’26 OL a proven trench warrior
Drew Johnson is a ’26 offensive lineman who could mature into practically anything if we are being honest. Right now, he is a tough, smart, hardworking kid from a fine family who loves football as much as any kid in the commonwealth. He played in every game, up front, for the Red Devils this past season, according to his head coach, and appears ready for a leadership position as an integral member of one of the more storied units in the KHSAA.HB Lyon, Scouting Director, KPGFootball
A famous football coach I knew once told me high school coaches have to roster some doctor’s and lawyer’s kids on every successful team. “They may not be as good of athletes as some of your other roster members,” he told me, “but they also live in families who expect to meet with success in everything from athletics to face to face, casual encounters.”
As a doctor’s son myself, and thinking back on my own high school competitive days; I suppose I somewhat resembled his remark. I didn’t take any offense whether or not it was intended.
Kids like me don’t go through life “…waiting for the other shoe to drop.” This particular coach had won more than 300-games, in several different states, so who was I to argue with his reasoning?
I think about this wisdom often when I watch entire rosters of “doctor’s/lawyer’s kids” dominate high school football competition. Rosters like Trinity High, Christian Academy, and Saint Xavier in Louisville, Christian Academy in Lexington, or Catholic High in Owensboro come readily to mind as examples of this phenomenon on display.
These days, with off seasons in full swing and the training methods available to prospects, I am not too sure the “working class” kids are more athletic than the Bourgeoisie anymore. Now, it seems to be more of a matter of determination and work ethic. Those two attributes are available throughout the full spectrum of socio-economic realities.
Drew Johnson is a winner. His dad is a prominent lawyer who was a history major at Centre College, Kentucky’s most prominent small college experience. His mom is a retired teacher who was the daughter of two brilliant and prominent people from Hopkinsville, one of which was a phenomenal doctor I knew well in my younger days.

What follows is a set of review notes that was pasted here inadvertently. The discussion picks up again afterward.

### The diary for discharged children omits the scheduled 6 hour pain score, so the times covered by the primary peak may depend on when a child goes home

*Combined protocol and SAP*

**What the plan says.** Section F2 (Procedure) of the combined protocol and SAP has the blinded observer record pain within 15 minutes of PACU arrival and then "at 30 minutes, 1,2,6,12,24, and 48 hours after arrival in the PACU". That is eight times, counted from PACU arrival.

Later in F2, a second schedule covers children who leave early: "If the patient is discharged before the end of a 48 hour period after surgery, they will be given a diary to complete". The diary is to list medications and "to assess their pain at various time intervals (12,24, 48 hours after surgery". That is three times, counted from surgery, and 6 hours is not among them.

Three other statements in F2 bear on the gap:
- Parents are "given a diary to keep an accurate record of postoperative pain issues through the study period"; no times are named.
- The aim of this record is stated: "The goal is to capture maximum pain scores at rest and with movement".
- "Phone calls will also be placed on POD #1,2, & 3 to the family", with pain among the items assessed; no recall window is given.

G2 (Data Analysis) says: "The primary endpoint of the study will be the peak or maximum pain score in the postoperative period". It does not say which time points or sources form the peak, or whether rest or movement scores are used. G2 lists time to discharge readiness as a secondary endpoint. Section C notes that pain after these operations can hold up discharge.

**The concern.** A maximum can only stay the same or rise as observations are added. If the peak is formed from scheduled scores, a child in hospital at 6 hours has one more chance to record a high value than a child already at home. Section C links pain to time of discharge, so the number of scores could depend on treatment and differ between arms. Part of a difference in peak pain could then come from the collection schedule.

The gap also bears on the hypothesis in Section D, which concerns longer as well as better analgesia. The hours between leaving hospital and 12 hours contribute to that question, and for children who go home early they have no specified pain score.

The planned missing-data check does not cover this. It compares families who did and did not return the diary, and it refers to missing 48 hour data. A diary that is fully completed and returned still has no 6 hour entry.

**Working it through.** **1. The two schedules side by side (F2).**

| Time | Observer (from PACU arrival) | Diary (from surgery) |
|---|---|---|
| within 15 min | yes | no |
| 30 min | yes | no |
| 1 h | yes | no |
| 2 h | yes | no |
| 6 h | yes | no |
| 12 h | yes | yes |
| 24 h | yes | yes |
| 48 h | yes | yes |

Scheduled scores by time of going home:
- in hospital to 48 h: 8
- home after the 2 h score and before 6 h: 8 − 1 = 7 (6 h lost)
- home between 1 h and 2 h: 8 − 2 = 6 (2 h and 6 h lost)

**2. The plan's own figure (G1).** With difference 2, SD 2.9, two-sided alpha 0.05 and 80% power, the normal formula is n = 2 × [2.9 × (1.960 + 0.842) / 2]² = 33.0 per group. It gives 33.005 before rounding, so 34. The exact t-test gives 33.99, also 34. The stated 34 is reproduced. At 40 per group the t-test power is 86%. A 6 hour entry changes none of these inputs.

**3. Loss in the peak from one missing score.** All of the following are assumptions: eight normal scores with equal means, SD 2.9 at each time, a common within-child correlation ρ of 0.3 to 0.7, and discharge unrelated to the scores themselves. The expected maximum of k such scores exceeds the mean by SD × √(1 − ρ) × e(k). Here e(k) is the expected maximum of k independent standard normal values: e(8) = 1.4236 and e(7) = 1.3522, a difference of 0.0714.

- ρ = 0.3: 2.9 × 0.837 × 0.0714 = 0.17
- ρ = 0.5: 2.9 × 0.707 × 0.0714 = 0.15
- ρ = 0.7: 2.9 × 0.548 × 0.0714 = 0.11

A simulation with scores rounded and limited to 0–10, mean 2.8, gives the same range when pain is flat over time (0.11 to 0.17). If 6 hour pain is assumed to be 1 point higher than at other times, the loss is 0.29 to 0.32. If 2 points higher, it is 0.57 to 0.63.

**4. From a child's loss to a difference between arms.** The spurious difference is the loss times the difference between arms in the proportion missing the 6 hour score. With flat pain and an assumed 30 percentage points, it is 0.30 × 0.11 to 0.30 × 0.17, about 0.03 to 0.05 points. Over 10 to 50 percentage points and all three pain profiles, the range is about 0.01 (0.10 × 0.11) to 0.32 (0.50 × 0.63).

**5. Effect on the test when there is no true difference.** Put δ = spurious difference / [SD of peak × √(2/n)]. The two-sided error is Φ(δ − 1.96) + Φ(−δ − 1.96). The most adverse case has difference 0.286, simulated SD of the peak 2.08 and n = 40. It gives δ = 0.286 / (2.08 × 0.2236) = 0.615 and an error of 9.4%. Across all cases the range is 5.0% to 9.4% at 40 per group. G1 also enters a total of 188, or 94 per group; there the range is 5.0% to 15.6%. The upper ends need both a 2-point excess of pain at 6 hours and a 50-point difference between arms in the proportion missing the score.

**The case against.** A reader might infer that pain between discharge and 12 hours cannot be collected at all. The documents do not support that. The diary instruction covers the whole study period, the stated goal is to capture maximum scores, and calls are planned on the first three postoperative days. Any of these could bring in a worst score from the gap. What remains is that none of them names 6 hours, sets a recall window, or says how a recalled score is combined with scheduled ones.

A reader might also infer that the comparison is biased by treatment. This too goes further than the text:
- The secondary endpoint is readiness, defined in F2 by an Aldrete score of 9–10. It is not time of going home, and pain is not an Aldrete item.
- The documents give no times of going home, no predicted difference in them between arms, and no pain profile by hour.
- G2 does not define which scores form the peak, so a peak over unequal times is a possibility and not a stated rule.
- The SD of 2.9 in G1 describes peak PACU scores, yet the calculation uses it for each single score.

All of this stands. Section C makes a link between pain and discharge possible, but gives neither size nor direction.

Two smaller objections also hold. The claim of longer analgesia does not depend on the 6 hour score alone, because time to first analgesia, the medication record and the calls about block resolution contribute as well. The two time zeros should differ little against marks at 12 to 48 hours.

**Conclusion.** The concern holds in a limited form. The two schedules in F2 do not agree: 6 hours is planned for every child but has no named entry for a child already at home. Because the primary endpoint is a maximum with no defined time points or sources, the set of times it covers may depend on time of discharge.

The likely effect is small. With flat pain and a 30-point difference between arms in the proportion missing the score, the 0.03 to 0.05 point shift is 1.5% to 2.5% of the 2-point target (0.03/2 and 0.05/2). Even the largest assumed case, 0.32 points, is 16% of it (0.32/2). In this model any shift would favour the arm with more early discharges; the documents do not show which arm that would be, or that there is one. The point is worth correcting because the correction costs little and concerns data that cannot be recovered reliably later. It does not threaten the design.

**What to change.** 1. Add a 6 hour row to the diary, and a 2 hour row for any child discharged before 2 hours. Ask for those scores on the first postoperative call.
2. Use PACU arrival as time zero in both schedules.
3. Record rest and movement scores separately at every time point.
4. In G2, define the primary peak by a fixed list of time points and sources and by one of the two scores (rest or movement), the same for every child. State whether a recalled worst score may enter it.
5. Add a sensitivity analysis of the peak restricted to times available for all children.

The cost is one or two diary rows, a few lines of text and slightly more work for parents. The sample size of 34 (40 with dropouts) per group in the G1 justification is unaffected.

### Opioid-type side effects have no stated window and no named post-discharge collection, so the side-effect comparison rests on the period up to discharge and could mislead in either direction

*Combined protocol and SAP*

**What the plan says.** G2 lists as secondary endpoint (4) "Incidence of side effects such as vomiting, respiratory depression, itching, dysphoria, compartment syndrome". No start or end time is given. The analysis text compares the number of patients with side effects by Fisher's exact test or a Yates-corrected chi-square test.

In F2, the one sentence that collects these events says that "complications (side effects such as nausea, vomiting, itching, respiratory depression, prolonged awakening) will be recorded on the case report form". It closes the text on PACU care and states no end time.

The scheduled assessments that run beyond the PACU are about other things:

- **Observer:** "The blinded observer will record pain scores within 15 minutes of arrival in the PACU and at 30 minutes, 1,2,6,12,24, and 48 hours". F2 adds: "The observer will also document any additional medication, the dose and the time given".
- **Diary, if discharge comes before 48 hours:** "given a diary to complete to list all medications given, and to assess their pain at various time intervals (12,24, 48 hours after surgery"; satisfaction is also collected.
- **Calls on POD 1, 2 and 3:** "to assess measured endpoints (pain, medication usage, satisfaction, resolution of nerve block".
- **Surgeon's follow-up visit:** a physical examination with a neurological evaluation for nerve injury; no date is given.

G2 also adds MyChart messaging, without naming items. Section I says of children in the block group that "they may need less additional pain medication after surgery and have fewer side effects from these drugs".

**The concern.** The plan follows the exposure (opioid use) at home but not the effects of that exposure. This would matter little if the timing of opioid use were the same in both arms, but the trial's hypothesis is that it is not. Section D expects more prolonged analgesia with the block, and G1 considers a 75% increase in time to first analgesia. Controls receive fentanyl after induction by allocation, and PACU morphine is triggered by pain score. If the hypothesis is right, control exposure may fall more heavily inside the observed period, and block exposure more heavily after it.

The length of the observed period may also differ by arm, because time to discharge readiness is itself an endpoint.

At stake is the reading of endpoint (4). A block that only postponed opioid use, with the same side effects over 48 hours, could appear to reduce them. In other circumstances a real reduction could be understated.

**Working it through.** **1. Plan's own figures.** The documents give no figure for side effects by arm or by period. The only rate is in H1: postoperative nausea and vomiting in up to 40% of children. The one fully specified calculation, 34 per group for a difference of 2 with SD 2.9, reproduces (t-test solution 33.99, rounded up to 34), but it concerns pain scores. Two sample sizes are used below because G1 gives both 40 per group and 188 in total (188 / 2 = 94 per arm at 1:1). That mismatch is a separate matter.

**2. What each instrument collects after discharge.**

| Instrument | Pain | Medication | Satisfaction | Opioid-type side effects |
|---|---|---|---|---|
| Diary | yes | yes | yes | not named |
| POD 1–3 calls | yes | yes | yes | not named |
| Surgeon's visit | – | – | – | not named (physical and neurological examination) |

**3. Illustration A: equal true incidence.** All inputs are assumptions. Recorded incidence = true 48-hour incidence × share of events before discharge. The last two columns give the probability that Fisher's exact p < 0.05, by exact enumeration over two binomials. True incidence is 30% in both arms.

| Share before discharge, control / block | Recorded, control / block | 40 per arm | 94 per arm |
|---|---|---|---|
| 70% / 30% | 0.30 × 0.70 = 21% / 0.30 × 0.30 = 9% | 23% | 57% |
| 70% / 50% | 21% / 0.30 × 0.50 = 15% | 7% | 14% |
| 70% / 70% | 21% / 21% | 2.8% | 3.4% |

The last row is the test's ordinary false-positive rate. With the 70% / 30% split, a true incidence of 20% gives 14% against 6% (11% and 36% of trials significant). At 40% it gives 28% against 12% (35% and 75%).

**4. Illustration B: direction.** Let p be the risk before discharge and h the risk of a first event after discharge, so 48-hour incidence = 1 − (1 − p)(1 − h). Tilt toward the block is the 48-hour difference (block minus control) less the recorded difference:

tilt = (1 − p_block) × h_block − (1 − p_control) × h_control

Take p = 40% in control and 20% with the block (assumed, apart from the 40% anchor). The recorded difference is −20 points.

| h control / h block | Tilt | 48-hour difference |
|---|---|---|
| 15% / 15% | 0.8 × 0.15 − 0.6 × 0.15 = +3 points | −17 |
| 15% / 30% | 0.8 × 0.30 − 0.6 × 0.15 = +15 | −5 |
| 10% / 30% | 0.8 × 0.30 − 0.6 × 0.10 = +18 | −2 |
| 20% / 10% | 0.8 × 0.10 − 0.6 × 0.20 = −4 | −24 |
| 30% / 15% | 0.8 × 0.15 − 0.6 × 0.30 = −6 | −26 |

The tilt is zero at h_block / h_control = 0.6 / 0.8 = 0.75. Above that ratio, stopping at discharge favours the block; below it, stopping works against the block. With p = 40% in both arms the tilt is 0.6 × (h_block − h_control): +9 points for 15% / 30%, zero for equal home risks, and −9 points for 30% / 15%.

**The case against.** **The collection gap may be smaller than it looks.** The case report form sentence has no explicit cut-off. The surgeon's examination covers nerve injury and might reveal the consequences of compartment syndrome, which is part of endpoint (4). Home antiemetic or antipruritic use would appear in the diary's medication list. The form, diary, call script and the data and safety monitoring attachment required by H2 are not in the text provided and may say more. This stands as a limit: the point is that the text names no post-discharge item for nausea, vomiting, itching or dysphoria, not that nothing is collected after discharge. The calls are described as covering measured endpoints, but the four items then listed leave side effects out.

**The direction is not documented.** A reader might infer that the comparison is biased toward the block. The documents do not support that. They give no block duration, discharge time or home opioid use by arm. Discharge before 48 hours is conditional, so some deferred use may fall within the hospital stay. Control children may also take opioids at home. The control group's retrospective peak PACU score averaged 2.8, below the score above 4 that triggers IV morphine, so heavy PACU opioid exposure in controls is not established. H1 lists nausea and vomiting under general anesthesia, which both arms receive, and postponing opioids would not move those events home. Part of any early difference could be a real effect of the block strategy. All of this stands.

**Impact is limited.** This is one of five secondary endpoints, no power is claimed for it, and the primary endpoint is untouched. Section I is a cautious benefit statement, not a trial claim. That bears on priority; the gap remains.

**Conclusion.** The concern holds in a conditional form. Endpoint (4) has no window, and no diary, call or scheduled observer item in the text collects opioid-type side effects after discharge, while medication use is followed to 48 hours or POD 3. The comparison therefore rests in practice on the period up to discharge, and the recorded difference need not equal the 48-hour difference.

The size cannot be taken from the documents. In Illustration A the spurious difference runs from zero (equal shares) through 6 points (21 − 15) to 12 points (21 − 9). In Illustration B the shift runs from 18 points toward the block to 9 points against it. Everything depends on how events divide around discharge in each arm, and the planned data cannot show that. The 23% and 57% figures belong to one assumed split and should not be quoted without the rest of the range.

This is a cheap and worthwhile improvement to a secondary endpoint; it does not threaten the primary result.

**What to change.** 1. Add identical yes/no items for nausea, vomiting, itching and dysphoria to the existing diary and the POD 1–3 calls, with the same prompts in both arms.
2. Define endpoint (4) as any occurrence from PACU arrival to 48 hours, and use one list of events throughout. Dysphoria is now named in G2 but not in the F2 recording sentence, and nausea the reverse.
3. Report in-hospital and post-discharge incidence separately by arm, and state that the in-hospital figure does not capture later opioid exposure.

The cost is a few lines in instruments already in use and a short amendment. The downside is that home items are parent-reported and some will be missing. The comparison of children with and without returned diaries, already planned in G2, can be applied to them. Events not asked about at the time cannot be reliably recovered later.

Drew expects to meet with success. Guess what? He usually does.
So far, in his football career, so good.
We were able to talk with Owensboro Senior High’s head football coach, Jay Fallin, about Johnson. He had plenty to say about his rising junior trenchman.
“Drew [Johnson] is a tough, smart, and hardworking kid who loves the game [of football] as much as anyone I’ve been privileged to coach,” Coach Jay Fallin told KPGFootball. “Johnson loves Owensboro [Senior] High and our football program deeply.”
Coach Fallin wasn’t finished. “Johnson is as good a teammate and as coachable a kid as you will ever find. Johnson started every game for us as a sophomore, and is primed to be a leader along our line of scrimmage heading into his junior season.”
Readers may not realized what a mouthful all of that really comprises. Owensboro is one of Kentucky’s all-time winningest football programs and has made the 5A semis, four straight years, with a trip to the title game in ’20.
Johnson is 6’0,” 225-pounds presently and looks to have some lengthening and thickening still to do. What doesn’t appear to need any work is his 4.56 GPA.
The offense scored 562-points this past season behind his blocking. It also gained over 3,000-yards rushing and passed for another 2,218.
The “Red Devils” scored 53-TDs rushing and 23-TDs passing and presently boasts a bone fide, “Mr. Football” candidate in the offensive backfield in All-Stater, Evan Hampton (class of ’26; over 1,500-yards and 25-TDs in his sophomore year).
How impressed are we with the “Drew Johnson” types? Allow us to be perfectly clear.
This magazine will take five “Drew Johnsons” across our front and play any high school team you like, particularly in Kentucky. The kid is a hard worker. The kid has solid values. The kid expects good things to happen when he competes against other kids.
This guy is a winner. I have known four or so generations of this family from whence he has been both reared and developed; and they have all been winners.
Heck, we like winning. If a team wants to win, surrounding itself with “winners” seems like a capital idea.
That is what we think anyway. Then again, what do we know?
This is Friday Night Fletch, reporting for KPGFootball, reminding you to PLAY THROUGH THE WHISTLE!
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